No Small Feat: Who Won the Health Care Case (and Why Did so Many Law Professors Miss the Boat)?
Randy E. Barnett
Georgetown University Law Center
February 15, 2013
Florida Law Review, Vol. 65, pp. 1331-1350, 2013
Georgetown Public Law Research Paper No. 13-009
In this essay, prepared as the basis for the 2013 Dunwody Distinguished Lecture in Law at the Fredric G. Levin College of Law, University of Florida, I describe five aspects of the Supreme Court’s decision in NFIB v. Sebelius that are sometimes overlooked or misunderstood. (1) The Court held that imposing economic mandates on the people was unconstitutional under the Commerce and Necessary and Proper Clauses; (2) Whether viewed from a formalist or realist perspective, Chief Justice Roberts’ reasoning was the holding in the case; (3) The Court did not uphold the constitutionality of the individual insurance mandate under the tax power; (4) The newfound power to tax inactivity is far less dangerous than the commerce power that was advocated by the government and most law professors; and (5) the doctrine established by NFIB matters (to the extent that constitutional law doctrine ever matters). Finally, I turn my attention to the question of why so many law professors got this case so wrong. After providing a lengthy compendium of published law professor opinions about the case, the author suggests that most missed the boat because they have failed to appreciate the constitutional gestalt that informed the Rehnquist Court’s New Federalism, a gestalt that can now be seen to carry over to a majority of the Roberts Court.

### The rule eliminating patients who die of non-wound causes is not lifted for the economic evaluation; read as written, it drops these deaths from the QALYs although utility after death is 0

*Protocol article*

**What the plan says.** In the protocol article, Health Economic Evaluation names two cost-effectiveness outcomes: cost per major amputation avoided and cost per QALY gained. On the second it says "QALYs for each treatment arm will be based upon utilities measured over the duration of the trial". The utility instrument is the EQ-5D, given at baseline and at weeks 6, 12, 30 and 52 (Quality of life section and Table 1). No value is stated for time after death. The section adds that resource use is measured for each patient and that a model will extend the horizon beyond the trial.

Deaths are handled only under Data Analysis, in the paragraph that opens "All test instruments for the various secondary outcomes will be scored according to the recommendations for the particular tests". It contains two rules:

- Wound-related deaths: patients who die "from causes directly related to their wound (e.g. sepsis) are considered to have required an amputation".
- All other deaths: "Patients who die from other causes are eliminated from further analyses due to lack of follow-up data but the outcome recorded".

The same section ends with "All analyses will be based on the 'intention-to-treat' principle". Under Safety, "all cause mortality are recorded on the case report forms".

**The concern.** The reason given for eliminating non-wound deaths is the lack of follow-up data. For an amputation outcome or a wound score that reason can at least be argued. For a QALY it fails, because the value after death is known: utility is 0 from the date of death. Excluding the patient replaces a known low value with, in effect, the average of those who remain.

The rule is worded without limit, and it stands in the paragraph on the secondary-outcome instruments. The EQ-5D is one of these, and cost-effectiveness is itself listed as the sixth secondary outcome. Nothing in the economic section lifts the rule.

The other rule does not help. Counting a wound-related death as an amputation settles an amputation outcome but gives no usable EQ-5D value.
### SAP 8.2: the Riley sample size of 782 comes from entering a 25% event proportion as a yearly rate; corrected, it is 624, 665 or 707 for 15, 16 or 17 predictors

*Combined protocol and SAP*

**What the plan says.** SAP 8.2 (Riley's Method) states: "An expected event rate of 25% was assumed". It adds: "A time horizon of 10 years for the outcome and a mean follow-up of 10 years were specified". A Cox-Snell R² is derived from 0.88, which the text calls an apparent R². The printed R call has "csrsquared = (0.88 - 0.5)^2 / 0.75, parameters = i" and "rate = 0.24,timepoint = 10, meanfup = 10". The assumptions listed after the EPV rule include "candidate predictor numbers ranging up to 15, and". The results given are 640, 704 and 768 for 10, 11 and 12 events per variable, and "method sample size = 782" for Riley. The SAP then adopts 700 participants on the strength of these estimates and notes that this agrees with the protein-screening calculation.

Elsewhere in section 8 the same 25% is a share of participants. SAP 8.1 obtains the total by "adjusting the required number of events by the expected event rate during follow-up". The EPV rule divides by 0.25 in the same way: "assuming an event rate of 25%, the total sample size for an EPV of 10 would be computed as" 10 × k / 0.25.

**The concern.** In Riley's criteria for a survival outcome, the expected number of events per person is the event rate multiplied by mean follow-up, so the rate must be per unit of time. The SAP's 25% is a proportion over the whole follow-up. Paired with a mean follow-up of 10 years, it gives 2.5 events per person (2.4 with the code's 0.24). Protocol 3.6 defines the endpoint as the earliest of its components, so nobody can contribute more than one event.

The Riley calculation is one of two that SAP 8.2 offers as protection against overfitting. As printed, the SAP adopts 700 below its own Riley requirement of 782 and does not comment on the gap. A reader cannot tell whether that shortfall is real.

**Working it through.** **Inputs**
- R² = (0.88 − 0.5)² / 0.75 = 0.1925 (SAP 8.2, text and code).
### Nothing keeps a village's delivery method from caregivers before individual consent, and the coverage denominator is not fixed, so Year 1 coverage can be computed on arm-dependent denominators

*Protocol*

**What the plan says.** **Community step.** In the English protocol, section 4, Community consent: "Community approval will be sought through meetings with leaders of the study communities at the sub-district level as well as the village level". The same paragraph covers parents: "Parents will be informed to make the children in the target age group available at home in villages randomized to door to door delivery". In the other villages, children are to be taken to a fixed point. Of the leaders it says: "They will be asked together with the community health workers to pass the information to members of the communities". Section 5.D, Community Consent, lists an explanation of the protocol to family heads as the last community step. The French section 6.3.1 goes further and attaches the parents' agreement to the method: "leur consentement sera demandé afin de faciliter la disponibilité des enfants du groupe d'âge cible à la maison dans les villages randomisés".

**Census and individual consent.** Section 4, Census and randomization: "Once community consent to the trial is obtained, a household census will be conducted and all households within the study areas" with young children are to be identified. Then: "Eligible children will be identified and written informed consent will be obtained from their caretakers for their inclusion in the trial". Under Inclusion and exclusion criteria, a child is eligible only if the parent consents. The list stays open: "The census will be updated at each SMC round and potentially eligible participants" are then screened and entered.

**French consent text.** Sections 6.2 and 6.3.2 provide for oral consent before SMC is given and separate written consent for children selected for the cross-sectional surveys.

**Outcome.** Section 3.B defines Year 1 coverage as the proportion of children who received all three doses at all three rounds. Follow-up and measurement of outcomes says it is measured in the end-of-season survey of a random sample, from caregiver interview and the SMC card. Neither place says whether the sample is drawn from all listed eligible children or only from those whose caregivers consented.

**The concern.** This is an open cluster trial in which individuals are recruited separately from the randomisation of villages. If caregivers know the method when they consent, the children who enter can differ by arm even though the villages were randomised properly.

Number of Pages in PDF File: 21
Keywords: Commerce Clause, tax power, health insurance mandate, Congress, Supreme Court, constitutional law, insurance law
JEL Classification: K00, K30, K39Accepted Paper Series
Date posted: February 15, 2013 ; Last revised: October 28, 2013
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